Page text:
The security landscape for IoT devices is checkered. Some IoT products implement robust security measures, while others have not prioritised protection, making them more vulnerable to attacks by malicious actors. It’s still relatively common to read about attacks (and hacks) on a variety of IoT devices (for example, cameras, wearables, and medical sensors) that consumers assume are secure out-of-the-box.
Not being able to tell a secure IoT device from an exposed one is problematic as it drastically reduces consumer confidence at the time of purchase. That in turn hampers the widespread adoption of connected devices.
Lack of enforceable regulations that guarantee a minimum level of security across all IoT products, and no standardised approach to design, implementation and certification have been the two key issues contributing to security confusion. However, there are signs of change on both fronts that will result in a much safer IoT.
Business is on the line
While security represents a cost that must be considered as part of overall IoT product development, the cost of an exploitable vulnerability can be many times higher. The negative impact of successful attacks on IoT devices can take many forms, from loss or theft of valuable data or intellectual property to costs to fix exposures in products or services, damaged reputation, loss of customers, and payment of fines and penalties.
Furthermore, security breaches of individual IoT products threaten not only the prosperity of companies making vulnerable products, but they also impact entire product categories by giving them a reputation for being insecure. Such a reputation impacts consumer confidence in IoT devices at large. From chip vendors to end device makers, securing the IoT is a vital mission for all companies operating in the sector.
Standardising the approach to security
The larger the number of IoT devices connected to the network, the greater the risk of an attack. Security is a marathon rather than a sprint as it requires not only an initial protection strategy but also continued security for the lifetime of the connected product. It’s therefore important that security is taken into consideration during the early stages of product design, in the same way that a designer considers product functional and non-functional requirements such as battery life or the user interface.
But implementing protection has historically been made more difficult because IoT security has been fragmented, lacking a common language and standardised processes, implementations, and certifications. Such fragmentation leads to inconsistent and mostly inadequate levels of security across IoT devices. The PSA Certified IoT Security Framework aims to solve this challenge by offering a standardised approach to secure IoT devices, including security analysis, architecture, implementation, and certification.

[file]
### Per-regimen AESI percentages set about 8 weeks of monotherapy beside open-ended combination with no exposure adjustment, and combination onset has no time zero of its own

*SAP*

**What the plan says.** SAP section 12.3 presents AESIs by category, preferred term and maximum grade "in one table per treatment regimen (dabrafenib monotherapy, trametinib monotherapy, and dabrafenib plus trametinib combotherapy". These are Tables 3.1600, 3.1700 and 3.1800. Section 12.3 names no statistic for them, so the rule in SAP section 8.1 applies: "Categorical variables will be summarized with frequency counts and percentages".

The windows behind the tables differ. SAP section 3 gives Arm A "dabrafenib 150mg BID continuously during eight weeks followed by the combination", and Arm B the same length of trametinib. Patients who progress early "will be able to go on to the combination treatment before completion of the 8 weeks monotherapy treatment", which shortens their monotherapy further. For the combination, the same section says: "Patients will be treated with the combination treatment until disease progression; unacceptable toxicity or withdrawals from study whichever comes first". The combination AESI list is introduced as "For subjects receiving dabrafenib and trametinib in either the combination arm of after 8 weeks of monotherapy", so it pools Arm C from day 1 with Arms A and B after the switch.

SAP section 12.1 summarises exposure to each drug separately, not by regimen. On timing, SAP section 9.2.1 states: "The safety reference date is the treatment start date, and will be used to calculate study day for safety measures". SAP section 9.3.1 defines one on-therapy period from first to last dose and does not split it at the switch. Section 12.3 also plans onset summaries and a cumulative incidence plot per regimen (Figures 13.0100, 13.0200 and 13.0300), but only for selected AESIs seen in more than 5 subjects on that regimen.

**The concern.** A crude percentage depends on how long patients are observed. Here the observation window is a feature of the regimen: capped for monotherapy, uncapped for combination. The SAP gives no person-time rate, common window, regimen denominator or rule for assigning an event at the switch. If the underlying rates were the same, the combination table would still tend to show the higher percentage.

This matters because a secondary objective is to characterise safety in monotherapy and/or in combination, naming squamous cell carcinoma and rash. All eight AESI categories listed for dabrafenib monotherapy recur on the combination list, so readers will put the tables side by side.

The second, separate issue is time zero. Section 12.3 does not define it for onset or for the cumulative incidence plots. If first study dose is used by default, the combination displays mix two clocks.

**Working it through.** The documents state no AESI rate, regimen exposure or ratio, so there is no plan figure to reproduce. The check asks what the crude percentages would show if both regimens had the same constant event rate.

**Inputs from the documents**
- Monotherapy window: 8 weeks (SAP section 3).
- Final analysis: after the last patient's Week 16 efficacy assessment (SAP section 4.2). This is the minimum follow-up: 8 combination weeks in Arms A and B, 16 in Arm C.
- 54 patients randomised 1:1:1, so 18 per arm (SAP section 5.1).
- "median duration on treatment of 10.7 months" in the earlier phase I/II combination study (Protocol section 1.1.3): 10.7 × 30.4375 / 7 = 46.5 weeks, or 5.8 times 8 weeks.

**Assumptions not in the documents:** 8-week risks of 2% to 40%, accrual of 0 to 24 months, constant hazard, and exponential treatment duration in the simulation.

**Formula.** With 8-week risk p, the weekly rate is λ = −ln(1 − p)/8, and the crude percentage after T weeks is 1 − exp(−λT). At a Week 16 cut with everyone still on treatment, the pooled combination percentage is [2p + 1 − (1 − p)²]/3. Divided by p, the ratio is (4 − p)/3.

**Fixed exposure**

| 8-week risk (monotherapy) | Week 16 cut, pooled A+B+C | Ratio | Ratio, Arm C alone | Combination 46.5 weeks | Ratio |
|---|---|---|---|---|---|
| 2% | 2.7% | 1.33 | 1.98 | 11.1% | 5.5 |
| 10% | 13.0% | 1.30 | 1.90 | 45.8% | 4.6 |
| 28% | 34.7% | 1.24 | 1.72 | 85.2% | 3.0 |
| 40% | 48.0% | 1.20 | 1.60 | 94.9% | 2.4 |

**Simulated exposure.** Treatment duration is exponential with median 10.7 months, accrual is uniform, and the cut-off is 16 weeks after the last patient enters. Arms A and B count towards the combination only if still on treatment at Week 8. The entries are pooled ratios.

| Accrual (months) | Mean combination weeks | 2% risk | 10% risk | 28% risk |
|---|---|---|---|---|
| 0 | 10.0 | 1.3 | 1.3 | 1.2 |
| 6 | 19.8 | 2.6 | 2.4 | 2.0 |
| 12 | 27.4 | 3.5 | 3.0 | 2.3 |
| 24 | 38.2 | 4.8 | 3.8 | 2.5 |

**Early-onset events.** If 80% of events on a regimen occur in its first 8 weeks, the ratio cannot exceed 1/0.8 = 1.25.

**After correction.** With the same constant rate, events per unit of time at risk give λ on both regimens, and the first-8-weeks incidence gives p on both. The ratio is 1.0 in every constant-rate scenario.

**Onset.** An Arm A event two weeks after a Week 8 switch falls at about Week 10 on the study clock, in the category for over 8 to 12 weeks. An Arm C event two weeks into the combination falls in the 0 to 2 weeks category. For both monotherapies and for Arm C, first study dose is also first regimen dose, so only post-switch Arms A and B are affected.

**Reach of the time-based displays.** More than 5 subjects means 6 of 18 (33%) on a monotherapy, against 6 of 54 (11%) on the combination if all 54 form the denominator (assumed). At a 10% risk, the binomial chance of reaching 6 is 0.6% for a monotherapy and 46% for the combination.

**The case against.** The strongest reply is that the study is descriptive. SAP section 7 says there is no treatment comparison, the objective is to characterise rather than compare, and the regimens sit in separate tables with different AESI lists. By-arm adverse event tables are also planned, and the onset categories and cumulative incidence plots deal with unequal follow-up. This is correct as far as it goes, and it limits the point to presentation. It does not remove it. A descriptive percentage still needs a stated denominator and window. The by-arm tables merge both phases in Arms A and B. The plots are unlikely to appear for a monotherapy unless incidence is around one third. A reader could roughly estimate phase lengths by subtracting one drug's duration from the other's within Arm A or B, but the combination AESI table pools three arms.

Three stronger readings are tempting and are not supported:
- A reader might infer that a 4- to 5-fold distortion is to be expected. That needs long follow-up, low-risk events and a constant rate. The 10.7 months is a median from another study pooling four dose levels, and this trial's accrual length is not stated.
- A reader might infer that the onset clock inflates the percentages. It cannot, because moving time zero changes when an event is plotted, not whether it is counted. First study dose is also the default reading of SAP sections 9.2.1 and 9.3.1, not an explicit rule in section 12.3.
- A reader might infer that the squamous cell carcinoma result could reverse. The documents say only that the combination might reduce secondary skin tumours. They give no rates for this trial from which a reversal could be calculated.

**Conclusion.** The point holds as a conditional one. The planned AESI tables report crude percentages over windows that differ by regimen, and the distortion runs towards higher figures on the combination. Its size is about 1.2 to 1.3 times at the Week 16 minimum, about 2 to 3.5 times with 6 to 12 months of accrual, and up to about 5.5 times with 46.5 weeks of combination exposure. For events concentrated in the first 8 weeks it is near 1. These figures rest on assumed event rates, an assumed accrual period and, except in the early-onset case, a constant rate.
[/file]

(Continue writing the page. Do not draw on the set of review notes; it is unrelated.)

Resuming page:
Regulations and security labels are just around the corner
Historically, security of IoT devices has been heavily dependent on their category. For example, safety critical sectors such as industrial and medical have typically been subject to tight security regulations, but more consumer-oriented devices did not have any specific regulatory requirements, leaving the level of protection offered in the hands of individual device makers.
New global regulations aim to tackle the vulnerability of some product types, with the goal of creating a common security baseline for every IoT product. Lack of compliance with that baseline would lead to losing market access. One example of this regulation is the EU’s Radio Equipment Directive; this has recently been enhanced to mandate cybersecurity requirements for connected products sold in Europe, with more protection to come through the Cyber Resilience Act. In the U.S., the Executive Order on Improving the Nation’s Cybersecurity from 2021 has triggered standardisation activities within the National Institute of Standards and Technology. And in the UK, it is the Product Security and Telecommunications Act which enforces cybersecurity requirements.
Raising consumer awareness
In addition to regulations which mandate a baseline level of security across all IoT products, various labelling schemes are raising consumer awareness to help them understand the security level of different devices and make more educated choices. A few examples are the Cybersecurity Labelling for Consumers: IoT program in the US, the Cybersecurity Labelling Scheme in Singapore and Finland (which has bilateral recognition) and the proposed Australian Cybersecurity Label which is under development.
Security awareness among manufacturers, installers and consumers of connected devices is gaining worldwide momentum. As suppliers of silicon and solutions increase their investment in this area, device makers have a more solid foundation on which to create and deploy billions of IoT products. Security is one of the key pillars required to scale IoT, just like the Internet and cellular networks that came before.